23andMe Offers a New Report on APOL1-Related Chronic Kidney Disease

Today, 23andMe added a new Genetic Health Risk report on APOL1-related chronic kidney disease that has particular relevance for customers with African ancestry.

Chronic kidney disease is a condition in which the kidneys stop working properly over time. It’s estimated that at least 40 percent of adults in the U.S. will develop chronic kidney disease during their lifetime [1]. If left untreated, chronic kidney disease can lead to complications including heart disease or stroke, anemia, bone problems, a weakened immune system, and kidney failure. Because chronic kidney disease often has no symptoms at first, up to 90 percent of people with the condition aren’t aware they have it [2].



Two Variants in Report

The Chronic Kidney Disease (APOL1-Related) Genetic Health Risk report* includes two variants in the APOL1 gene that can increase the risk of developing chronic kidney disease. These two variants — called G1 and G2 — are most common in people of African descent: about 13 percent of African Americans have two APOL1 risk variants, which puts them at increased risk for chronic kidney disease and several types of end-stage kidney disease (also called kidney failure). In addition, kidneys from donors with two APOL1 risk variants tend to survive for a shorter time after transplantation [3].

“We hope that this report can help guide conversations with a healthcare professional so that customers can work with their doctor to help manage their risk for chronic kidney disease,” said 23andMe Product Scientist Ruth Tennen.

Chronic Kidney Disease in African Americans

In the U.S., African Americans are about three times as likely to develop end-stage kidney disease as Americans of European descent [2], and it’s thought that the APOL1 G1 and G2 variants account for a large proportion of this excess risk.

Although there is currently no evidence that particular interventions are more or less effective at reducing chronic kidney disease risk in people with two APOL1 risk variants, studies have reported support in the African American community for offering APOL1 testing. In these studies, participants have highlighted that such testing could increase awareness and knowledge about kidney disease, motivate a healthier lifestyle, provide insight into potential risks for family members, and provide opportunities for future research that could help eliminate racial disparities in end-stage kidney disease [4].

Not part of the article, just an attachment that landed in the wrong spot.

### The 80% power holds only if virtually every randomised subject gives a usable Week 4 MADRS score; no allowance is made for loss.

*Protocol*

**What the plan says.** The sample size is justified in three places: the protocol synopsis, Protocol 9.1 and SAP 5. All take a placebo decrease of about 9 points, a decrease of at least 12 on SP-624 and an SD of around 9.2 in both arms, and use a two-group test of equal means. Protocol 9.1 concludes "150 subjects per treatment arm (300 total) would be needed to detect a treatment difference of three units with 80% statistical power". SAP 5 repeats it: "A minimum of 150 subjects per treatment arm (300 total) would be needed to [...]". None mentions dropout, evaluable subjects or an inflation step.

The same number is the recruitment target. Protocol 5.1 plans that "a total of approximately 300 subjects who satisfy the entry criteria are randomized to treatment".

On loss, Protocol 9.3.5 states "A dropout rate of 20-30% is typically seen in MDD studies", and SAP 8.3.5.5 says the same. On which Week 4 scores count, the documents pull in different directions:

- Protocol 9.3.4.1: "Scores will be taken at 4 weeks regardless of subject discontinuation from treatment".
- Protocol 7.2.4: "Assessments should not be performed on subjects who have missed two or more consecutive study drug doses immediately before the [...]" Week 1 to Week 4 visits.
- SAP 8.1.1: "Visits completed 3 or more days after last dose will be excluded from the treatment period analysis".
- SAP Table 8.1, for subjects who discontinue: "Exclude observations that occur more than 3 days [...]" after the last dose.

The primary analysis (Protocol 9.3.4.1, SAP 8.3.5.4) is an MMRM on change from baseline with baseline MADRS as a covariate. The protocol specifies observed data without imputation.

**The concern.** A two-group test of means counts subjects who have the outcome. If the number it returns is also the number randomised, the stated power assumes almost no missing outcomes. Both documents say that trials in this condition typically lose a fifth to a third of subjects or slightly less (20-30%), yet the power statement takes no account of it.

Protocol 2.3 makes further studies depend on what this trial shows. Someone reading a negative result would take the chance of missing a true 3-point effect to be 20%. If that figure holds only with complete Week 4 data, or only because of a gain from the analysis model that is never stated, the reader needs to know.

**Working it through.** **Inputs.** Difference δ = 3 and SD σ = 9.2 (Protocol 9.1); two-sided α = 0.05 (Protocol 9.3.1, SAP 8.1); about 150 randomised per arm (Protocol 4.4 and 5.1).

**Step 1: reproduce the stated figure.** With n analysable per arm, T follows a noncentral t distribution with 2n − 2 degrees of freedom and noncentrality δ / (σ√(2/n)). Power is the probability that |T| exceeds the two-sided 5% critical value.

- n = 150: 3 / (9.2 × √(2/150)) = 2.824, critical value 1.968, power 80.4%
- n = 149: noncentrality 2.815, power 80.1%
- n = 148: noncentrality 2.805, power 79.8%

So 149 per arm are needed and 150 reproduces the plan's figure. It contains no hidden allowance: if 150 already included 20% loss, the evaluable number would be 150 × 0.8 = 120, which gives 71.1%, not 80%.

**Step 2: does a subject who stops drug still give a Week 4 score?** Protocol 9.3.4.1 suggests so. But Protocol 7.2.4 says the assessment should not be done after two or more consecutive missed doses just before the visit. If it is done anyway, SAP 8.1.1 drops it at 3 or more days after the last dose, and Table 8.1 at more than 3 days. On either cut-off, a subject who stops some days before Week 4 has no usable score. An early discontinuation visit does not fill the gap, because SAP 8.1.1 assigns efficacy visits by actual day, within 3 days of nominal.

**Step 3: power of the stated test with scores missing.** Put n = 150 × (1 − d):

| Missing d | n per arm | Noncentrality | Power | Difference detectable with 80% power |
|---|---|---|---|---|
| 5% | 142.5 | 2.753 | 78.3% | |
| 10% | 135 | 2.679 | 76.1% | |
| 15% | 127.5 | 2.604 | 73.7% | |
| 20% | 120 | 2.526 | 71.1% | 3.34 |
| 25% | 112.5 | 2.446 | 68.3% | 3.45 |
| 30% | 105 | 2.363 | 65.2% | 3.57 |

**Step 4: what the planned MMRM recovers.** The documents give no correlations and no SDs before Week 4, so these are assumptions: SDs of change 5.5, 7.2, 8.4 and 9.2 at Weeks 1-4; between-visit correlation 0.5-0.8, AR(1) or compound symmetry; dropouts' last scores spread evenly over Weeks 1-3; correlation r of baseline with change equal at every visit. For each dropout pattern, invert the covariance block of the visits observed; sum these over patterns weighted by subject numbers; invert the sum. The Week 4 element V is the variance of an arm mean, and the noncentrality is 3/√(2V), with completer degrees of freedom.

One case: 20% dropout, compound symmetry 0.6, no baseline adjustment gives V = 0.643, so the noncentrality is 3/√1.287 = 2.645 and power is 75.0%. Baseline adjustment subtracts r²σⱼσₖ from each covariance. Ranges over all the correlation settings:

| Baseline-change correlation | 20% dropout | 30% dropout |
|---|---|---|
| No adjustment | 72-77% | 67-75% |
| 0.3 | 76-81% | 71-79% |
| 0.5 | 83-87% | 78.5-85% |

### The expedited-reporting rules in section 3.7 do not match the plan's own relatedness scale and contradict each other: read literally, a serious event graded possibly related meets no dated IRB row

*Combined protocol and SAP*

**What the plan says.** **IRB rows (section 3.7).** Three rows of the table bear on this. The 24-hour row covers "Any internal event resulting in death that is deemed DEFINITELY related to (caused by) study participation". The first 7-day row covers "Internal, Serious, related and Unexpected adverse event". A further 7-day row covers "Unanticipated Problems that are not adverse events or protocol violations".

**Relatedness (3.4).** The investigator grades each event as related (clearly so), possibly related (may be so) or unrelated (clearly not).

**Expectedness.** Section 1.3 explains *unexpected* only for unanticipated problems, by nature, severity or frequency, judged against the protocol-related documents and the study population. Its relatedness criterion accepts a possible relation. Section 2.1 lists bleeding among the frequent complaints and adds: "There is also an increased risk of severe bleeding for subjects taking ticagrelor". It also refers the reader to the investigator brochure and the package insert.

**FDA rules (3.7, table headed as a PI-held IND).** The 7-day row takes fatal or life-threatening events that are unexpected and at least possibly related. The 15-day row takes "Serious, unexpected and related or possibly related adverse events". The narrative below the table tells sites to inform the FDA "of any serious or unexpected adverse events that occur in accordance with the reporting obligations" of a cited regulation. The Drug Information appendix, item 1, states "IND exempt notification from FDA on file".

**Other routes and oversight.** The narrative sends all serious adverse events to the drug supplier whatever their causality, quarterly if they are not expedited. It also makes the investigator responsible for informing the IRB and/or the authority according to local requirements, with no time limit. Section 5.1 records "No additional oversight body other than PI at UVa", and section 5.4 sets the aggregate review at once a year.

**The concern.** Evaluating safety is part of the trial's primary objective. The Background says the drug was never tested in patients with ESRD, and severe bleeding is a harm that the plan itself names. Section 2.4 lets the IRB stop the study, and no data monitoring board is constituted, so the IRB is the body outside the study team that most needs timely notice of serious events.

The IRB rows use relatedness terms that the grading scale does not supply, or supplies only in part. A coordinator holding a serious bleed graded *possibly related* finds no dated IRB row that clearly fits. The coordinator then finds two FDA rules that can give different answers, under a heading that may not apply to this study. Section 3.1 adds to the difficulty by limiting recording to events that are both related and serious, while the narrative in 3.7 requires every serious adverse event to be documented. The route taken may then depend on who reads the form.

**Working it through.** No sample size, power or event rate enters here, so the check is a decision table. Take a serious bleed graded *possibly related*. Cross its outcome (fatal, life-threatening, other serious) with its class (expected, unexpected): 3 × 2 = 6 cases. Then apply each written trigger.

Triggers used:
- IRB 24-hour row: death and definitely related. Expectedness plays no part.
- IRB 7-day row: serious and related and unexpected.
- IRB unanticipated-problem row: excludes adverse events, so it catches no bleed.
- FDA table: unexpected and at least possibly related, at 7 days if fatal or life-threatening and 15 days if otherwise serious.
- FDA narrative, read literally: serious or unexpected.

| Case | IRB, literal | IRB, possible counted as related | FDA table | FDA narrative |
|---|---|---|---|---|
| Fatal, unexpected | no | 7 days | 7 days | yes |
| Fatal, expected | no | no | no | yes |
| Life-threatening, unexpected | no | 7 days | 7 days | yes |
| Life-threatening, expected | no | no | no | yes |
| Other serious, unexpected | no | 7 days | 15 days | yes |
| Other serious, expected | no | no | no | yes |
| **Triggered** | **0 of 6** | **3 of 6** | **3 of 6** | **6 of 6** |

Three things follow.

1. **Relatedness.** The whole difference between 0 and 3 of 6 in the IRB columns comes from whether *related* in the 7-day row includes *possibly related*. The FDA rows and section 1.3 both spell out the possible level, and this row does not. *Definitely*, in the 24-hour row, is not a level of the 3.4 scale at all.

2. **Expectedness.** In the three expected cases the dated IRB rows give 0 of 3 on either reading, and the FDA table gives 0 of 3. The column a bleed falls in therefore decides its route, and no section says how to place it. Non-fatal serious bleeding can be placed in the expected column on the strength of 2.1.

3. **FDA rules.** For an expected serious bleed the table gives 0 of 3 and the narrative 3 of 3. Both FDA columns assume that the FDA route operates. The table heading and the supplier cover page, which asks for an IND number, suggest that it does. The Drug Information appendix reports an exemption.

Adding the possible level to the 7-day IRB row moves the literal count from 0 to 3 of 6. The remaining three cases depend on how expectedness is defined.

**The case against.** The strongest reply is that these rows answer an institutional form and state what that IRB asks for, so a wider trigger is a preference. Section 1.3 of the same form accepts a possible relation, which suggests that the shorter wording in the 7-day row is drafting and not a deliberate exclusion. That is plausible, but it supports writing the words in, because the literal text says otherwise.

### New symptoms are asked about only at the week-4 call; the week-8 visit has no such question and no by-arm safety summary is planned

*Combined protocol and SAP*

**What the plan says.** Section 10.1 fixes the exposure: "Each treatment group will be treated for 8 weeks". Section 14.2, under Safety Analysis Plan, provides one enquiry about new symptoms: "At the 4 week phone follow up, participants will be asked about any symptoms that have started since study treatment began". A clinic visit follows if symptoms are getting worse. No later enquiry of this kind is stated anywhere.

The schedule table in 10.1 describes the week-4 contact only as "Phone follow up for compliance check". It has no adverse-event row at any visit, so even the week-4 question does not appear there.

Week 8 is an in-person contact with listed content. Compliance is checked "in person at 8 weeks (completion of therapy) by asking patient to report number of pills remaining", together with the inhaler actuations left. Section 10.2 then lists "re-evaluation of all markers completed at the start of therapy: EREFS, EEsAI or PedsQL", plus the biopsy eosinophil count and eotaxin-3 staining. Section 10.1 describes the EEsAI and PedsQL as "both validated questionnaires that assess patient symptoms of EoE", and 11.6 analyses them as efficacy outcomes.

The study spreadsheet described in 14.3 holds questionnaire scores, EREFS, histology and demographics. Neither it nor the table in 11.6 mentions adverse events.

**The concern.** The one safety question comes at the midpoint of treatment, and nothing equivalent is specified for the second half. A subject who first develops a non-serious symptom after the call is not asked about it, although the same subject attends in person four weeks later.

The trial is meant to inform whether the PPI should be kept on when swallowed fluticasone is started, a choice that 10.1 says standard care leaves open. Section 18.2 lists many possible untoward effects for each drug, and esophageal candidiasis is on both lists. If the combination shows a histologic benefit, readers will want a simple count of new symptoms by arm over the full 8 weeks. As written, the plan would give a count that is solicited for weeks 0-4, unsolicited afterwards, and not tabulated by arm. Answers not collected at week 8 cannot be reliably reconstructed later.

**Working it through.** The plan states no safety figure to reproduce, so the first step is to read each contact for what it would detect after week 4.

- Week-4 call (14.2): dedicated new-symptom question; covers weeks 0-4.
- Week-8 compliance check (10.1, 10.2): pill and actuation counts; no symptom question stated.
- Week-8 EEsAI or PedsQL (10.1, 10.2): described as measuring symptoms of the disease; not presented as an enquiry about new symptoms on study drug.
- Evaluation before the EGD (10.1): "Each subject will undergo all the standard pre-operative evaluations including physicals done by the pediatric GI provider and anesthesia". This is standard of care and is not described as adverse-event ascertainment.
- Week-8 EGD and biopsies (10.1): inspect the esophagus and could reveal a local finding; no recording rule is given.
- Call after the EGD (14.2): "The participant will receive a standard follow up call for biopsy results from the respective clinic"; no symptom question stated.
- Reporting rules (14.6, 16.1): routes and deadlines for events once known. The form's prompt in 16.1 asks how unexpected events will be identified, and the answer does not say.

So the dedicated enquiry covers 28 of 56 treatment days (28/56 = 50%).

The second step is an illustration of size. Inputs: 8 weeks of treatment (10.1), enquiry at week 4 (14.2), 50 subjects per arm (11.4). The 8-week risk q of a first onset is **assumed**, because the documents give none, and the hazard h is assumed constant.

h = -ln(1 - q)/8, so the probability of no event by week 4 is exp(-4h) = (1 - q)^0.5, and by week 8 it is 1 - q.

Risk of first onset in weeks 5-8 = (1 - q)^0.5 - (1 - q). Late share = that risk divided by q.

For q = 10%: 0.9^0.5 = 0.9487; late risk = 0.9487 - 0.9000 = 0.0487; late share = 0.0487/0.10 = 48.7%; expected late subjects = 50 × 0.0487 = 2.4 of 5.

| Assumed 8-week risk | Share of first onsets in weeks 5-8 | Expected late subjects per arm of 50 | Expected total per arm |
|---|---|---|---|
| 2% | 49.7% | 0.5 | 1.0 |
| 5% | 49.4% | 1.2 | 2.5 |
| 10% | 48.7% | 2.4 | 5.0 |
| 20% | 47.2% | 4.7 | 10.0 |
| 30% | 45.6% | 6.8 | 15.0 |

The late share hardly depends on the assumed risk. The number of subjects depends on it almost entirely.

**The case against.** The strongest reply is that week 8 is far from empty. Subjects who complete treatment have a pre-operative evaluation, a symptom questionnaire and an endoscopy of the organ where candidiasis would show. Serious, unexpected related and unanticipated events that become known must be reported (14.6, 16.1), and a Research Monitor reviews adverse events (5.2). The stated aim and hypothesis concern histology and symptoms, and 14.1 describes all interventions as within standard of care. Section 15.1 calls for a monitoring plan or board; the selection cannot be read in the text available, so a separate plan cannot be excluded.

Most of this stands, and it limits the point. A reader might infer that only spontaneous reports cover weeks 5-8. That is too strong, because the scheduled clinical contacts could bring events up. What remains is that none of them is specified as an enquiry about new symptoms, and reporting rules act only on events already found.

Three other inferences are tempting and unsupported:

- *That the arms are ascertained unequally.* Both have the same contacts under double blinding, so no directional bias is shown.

Other Factors Also Influence Risk

Despite the impact of the APOL1 G1 and G2 variants on chronic kidney disease risk, most cases of chronic kidney disease are not caused by these two variants. In addition to genetics, many other factors can influence the chances of developing chronic kidney disease, including age, family history, and lifestyle factors. Diabetes and high blood pressure are two of the biggest risk factors for chronic kidney disease in adults [5] [6].

The Chronic Kidney Disease (APOL1-Related) Genetic Health Risk report is available to 23andMe Health + Ancestry customers who are genotyped on the V5 version of our chip. Not yet a customer, find out more here.

[1] McMahon GM et al. (2017). “Residual lifetime risk of chronic kidney disease.” Nephrol Dial Transplant. 32(10):1705-1709. [https://pubmed.ncbi.nlm.nih.gov/27358274/]

[2] Centers for Disease Control and Prevention. “Chronic Kidney Disease in the United States, 2019.” [https://www.cdc.gov/kidneydisease/publications-resources/2019-national-facts.html]

[3] Freedman BI et al. (2018). “APOL1-Associated Nephropathy: A Key Contributor to Racial Disparities in CKD.” Am J Kidney Dis. 72(5 Suppl 1):S8-S16. [https://pubmed.ncbi.nlm.nih.gov/30343724/]

[4] Umeukeje EM et al. (2019). “You Are Just Now Telling Us About This? African American Perspectives of Testing for Genetic Susceptibility to Kidney Disease.” J Am Soc Nephrol. 30(4):526-530. https://pubmed.ncbi.nlm.nih.gov/30858224/]

[5] American Heart Association. “Kidney Disease and Diabetes.” [https://www.heart.org/en/health-topics/diabetes/why-diabetes-matters/kidney-disease–diabetes]

[6] American Heart Association. “How High Blood Pressure Can Lead to Kidney Damage or Failure.” [https://www.heart.org/en/health-topics/high-blood-pressure/health-threats-from-high-blood-pressure/how-high-blood-pressure-can-lead-to-kidney-damage-or-failure]

*The 23andMe PGS test uses qualitative genotyping to detect select clinically relevant variants in the genomic DNA of adults from saliva for the purpose of reporting and interpreting genetic health risks. It is not intended to diagnose any disease. Your ethnicity may affect the relevance of each report and how your genetic health risk results are interpreted. Each genetic health risk report describes if a person has variants associated with a higher risk of developing a disease, but does not describe a person’s overall risk of developing the disease. The test is not intended to tell you anything about your current state of health, or to be used to make medical decisions, including whether or not you should take a medication, how much of a medication you should take, or determine any treatment. The Chronic Kidney Disease (APOL1-Related) genetic health risk report (i) is indicated for reporting of the S342G and N388_Y389del variants in the APOL1 gene, which define the G1 and G2 haplotypes, respectively and (ii) describes if a person has variants associated with an increased risk of developing chronic kidney disease. The variants included in this report are the most common and best studied in people of African descent.